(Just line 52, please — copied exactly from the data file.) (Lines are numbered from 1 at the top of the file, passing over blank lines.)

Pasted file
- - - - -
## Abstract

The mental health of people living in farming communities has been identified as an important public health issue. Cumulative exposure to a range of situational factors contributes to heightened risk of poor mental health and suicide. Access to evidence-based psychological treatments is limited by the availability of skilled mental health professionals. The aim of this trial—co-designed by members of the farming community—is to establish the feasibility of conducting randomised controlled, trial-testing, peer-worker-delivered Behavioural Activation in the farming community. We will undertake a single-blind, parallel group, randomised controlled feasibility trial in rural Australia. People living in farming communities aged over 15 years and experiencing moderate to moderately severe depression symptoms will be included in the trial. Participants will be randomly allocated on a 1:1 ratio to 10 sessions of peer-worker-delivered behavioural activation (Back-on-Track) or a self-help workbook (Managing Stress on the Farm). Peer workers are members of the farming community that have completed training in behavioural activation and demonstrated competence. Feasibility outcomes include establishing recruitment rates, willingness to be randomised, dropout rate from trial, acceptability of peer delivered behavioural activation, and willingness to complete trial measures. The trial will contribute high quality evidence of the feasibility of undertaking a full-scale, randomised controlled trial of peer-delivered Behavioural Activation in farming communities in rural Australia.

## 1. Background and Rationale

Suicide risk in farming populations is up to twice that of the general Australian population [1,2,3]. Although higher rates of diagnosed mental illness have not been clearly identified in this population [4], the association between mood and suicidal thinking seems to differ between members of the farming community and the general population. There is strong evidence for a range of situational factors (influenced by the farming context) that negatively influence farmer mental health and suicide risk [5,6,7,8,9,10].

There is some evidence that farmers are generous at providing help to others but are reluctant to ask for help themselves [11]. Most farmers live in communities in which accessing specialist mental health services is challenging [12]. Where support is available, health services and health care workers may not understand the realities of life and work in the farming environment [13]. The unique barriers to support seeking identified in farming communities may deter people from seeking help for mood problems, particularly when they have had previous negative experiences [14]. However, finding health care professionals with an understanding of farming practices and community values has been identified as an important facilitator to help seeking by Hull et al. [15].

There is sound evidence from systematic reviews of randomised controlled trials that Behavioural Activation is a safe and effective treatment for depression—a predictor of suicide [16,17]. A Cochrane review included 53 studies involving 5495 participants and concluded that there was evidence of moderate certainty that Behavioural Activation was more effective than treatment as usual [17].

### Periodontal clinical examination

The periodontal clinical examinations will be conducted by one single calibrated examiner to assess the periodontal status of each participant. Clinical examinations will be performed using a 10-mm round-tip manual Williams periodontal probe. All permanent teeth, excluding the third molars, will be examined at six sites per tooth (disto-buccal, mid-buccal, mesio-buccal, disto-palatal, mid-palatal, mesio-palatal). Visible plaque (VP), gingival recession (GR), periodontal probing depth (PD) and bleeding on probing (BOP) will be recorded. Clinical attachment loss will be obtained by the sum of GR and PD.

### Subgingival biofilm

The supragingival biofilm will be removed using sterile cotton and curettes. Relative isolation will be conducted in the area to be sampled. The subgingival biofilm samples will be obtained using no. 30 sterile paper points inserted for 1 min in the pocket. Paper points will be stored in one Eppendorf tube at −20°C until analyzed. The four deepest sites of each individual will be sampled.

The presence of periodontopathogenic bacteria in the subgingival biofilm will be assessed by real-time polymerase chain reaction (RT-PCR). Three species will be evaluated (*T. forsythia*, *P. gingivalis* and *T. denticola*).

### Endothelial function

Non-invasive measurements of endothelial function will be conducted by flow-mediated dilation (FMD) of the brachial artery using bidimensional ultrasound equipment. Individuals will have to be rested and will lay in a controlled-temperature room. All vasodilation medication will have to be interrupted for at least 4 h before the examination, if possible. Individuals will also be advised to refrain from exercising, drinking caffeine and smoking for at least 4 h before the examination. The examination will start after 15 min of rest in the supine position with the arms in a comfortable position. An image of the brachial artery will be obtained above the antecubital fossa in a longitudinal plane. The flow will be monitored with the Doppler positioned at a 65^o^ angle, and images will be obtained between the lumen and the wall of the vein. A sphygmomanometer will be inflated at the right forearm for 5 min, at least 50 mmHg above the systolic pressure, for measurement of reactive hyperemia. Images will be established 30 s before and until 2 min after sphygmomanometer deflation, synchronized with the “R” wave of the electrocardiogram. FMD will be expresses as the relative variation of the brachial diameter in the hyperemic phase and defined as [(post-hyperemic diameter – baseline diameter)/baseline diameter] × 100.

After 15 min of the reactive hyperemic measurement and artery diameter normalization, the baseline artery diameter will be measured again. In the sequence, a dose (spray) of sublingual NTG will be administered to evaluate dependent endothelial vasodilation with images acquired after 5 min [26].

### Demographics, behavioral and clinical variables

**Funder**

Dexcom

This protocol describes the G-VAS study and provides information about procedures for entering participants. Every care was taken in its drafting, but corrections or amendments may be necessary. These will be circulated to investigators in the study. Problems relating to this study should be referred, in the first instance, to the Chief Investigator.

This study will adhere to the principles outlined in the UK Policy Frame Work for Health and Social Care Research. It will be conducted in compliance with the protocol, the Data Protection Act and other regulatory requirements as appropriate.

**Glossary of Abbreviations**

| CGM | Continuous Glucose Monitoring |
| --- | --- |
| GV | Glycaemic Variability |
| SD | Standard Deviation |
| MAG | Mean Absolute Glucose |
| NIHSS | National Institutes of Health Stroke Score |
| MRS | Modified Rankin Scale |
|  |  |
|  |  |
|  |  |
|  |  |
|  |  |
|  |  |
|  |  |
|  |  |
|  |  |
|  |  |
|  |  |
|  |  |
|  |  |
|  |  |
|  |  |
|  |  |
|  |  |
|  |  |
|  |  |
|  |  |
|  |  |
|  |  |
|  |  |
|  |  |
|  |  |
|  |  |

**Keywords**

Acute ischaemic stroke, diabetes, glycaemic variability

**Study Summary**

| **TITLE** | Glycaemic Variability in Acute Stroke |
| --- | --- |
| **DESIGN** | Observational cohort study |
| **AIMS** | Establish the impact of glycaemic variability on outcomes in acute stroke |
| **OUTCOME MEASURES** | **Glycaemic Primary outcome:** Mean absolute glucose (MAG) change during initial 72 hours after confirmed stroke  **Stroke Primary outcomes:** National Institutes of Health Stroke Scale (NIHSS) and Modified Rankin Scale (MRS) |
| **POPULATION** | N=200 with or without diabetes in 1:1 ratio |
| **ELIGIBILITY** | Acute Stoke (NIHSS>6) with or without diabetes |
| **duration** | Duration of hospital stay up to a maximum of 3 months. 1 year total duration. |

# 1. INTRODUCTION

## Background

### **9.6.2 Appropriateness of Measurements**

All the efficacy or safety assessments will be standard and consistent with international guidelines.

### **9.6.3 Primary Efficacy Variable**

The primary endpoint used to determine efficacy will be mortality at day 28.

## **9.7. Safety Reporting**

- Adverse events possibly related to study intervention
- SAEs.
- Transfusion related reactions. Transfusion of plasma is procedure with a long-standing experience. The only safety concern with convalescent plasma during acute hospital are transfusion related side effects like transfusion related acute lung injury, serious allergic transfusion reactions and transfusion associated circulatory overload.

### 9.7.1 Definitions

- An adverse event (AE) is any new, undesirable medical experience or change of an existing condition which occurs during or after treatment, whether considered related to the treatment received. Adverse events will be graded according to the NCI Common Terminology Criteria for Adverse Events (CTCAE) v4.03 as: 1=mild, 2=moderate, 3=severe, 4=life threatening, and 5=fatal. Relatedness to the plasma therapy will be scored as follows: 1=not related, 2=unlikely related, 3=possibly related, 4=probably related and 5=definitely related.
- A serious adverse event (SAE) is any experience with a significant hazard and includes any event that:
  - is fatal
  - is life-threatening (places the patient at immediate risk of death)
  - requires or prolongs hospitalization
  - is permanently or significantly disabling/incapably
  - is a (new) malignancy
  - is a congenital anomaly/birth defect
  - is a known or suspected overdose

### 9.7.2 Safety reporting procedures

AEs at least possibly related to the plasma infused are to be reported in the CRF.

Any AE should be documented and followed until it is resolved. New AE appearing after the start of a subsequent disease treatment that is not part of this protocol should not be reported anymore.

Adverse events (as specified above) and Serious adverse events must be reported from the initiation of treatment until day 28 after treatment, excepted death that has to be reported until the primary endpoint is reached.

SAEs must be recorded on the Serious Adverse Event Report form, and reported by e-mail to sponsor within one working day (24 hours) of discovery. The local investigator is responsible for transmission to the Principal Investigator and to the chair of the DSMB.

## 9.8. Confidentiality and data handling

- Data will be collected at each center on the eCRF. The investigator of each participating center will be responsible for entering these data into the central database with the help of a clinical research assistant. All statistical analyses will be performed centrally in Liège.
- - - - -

|  |  |